Saturday Night Live: Natalie Portman & Dua Lipa February 3, 2018

Saturday Night Live: Natalie Portman & Dua Lipa February 3, 2018
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Natalie Portman was game and funny for her first hosting turn in 12 years, while Dua Lipa struggled to make an impression. Ahead of an Olympics-induced, month-long broadcast hiatus, here's everything that happened on Saturday Night Live this week.
 
The cold open

A glitch-y, ill-conceived Fox & Friends riff on the week in Trump, with Alec Baldwin making an appearance from his bedroom and calling into the show. Before Baldwin, Cecily Strong played an airhead Hope Hicks and Chris Redd appeared as Minister Louis Farrakhan, whose condemnation of the FBI spans decades but, despite Redd's ace impression, it was a strange bit of writing. Baldwin did his usual Trump, egomaniacal and dumb, but it was an ill-paced, long and unfunny sketch.

 
The monologue

Natalie Portman made a joke about NBC overselling its upcoming Olympics coverage, which transitioned into an amusing sequence where her monologue became an Olympic event unto itself. Kenan Thompson and Kate McKinnon played commentators, assessing Portman's jokes and an instant replay had her perform some great physical comedy. Leslie Jones' field report upped the meta and, all told, this was an amusing idea, executed well overall.
 
The Patriots of New England

Rachel Dratch and Tina Fey made cameos for this play on the Pats-Eagles Super Bowl via a Bunker Hill war re-enactment. This Boston-Philly joke-off was full of regionalisms and had a certain cleverness to it that made up for some of its clumsiness and awkward staging and direction.
 
Stranger Things Season 3

What if all the Stranger Things kids' powers were absurd? That was the premise here and it yielded varied results. About the most amusing thing was Cecily Strong stifling laughter every time her character loudly farted, so that's all you really need to know about the effort that went into this.
 
Portman Portman Portman Portman

When Portman last hosted in 2006, her "Lonely Island Digital Short" rap became a Hall of Fame bit. She revisited the idea here, complete with an assist from Andy Samberg and, while there was no way to top the shock of the crass original, this was inspired and amazing in its own way, particularly for her willingness to savagely lampoon the Star Wars prequels.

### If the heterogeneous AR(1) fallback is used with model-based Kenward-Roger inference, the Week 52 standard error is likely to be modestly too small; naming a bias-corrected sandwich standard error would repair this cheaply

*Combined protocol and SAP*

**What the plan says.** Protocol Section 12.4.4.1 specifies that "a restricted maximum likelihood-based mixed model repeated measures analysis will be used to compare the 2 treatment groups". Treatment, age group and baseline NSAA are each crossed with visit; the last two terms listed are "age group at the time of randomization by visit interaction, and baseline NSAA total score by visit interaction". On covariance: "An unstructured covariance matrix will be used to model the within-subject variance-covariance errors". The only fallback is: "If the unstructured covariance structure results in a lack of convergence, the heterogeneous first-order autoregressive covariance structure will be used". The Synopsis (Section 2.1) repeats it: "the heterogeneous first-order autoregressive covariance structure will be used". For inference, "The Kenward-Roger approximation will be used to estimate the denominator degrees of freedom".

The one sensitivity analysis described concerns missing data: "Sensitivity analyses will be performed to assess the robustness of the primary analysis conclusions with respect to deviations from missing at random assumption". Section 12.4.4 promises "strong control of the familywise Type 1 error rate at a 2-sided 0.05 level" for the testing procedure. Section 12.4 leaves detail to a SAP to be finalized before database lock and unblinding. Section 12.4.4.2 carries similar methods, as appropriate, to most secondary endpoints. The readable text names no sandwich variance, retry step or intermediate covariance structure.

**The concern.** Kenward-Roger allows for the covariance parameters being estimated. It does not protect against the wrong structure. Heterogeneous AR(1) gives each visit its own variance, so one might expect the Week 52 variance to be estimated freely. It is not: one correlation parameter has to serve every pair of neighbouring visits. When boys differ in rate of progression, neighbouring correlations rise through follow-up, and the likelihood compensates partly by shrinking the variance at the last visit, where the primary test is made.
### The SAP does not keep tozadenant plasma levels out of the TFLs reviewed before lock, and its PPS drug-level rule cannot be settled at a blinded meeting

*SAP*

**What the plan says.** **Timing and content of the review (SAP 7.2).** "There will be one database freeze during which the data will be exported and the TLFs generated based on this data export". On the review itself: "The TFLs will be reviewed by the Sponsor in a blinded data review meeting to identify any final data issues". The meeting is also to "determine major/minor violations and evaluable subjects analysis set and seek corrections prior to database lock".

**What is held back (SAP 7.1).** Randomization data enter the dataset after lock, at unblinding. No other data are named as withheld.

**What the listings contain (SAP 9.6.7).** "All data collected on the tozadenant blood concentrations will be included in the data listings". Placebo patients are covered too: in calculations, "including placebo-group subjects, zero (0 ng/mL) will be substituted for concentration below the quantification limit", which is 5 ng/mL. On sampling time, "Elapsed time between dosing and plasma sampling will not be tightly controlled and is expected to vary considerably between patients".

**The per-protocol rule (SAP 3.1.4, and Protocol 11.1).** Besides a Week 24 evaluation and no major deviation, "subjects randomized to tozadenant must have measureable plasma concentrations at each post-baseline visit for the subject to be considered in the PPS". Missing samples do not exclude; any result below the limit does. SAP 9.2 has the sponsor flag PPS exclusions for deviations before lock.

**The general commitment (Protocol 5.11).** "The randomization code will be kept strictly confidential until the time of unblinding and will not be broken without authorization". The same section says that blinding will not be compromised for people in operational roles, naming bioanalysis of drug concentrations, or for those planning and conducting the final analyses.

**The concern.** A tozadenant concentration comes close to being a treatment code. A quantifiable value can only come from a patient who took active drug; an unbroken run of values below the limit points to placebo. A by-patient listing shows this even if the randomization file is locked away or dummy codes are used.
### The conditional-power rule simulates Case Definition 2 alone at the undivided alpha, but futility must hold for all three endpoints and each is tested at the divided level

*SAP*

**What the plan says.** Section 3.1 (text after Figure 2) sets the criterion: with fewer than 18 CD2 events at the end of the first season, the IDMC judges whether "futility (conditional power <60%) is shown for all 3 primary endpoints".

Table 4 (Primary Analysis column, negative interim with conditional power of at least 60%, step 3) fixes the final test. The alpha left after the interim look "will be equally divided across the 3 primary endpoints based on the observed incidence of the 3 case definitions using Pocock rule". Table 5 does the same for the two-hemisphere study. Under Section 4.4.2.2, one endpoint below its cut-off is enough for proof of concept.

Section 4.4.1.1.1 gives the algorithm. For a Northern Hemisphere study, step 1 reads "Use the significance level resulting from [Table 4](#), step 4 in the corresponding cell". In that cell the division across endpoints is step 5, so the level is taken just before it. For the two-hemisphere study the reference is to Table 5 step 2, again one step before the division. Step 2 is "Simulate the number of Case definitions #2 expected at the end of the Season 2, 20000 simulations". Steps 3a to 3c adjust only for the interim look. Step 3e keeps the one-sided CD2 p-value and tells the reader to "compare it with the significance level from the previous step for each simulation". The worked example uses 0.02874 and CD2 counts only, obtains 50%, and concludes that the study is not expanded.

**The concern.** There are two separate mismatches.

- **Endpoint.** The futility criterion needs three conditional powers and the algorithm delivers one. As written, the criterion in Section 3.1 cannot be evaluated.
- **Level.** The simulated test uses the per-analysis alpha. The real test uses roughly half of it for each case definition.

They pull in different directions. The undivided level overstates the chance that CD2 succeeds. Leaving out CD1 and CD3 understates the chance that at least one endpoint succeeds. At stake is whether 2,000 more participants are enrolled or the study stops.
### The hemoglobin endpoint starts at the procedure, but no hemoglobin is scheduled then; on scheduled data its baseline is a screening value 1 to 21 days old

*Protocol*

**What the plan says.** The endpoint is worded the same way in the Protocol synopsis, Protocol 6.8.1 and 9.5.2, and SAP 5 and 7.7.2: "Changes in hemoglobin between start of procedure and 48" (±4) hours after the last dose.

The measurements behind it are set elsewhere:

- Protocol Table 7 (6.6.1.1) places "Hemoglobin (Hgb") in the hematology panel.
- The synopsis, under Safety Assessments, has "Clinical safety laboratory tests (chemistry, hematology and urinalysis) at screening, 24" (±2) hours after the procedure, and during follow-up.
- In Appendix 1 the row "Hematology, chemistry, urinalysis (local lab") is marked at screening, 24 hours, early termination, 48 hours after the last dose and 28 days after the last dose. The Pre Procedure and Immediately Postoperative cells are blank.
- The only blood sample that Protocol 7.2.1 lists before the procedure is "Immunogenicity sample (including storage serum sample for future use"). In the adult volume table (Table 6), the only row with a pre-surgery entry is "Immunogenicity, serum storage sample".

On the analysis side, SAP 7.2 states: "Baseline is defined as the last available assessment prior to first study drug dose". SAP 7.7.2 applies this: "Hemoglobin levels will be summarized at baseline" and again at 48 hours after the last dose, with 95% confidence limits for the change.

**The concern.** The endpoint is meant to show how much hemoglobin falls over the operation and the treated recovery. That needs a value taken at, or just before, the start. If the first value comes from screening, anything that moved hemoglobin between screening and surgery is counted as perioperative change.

Dua Lipa

In their quest to book younger artists, SNL has been offering prime time spots to musicians who don't always seem ready for the exposure. Dua Lipa fit this bill to a tee. Her first song, "New Rules" was half-baked, high-school-talent-show level pop drek with some real dance-like-nobody's-watching moves to bust out for an internationally broadcast TV appearance.

The predictable ballad that marked her second performance, "Homesick," was almost sickly, with Lipa mumbling every chorus in an unremarkable voice that had all the hallmarks of a later week American Idol audition. Not good.
 
Weekend Update
 
Michael Che and Colin Jost took on the infamous memo, but they didn't really bite down with teeth. Next was the State of the Union speech, which led to a really funny barrage against Trump. Kate McKinnon and Cecily Strong appeared as actresses Brigette Bardot and Catherine Deneuve to elaborate upon their criticisms of the #metoo movement, absurdly sending up their bizarre defense of men. Jost got in a good couple of digs at The Passion of the Christ sequel news, which led to a funny, unscripted exchange between him and Che. Pete Davidson recounted his experience shooting a Dockers ad for the Super Bowl, which was weird. Kenan Thompson's optimistic neighbour Willie did a desk piece, rambling about sex dolls and domineering puppies, which luckily didn't last long.
 
Face Butt

In a strange but compelling physical sketch, Beck Bennett played an alien who believes his face is his butt and his butt is his face, and reveals this during a date with a space captain played by Portman. This was all on Bennett, who did some amazing ass flexing to make it seem like he was taking out of his butt, and kudos too to Portman for making it all the way through this silly thing without collapsing in hysterics.
 
Kids Choice Awards

A pretty funny idea finds a kids choice award show telecast disrupted by a host suddenly losing her voice. Portman plays the bubbly personality who struggles to fulfill her role and is given a voice modulator and steroids to try to get her back on track, all to horrific effect.
 
Melania SOTU

The night of the SOTU, a downcast Melania Trump is visited by FLOTUSs past who each offer her moral support. In a nod to her acclaimed film portrayal, Portman played Jackie Kennedy, who tried to commiserate with a fellow cheated-on political wife. Kate McKinnon's Hillary Clinton also re-appeared to complain about losing the presidency and, for good measure, Aidy Bryant played Martha Washington and Leslie Jones was Michele Obama for a full on First Lady fest. Not a lot here, but it was a cool stunt sketch.
 
Bunny
 
A new character for Aidy Bryant, Bunny imposes upon a trio of young women out for drinks who are lamenting their respective love lives. To round out episodes, SNL often leans on some sort of "weirdo-at-a-bar" premise and Bunny, a hardscrabble 27-year-old maneater, is the latest to push the limits of decorum by frankly offering sex advice. In lesser hands, this would've been truly insufferable, but Bryant is such a strong, all-in performer, she made this entertaining.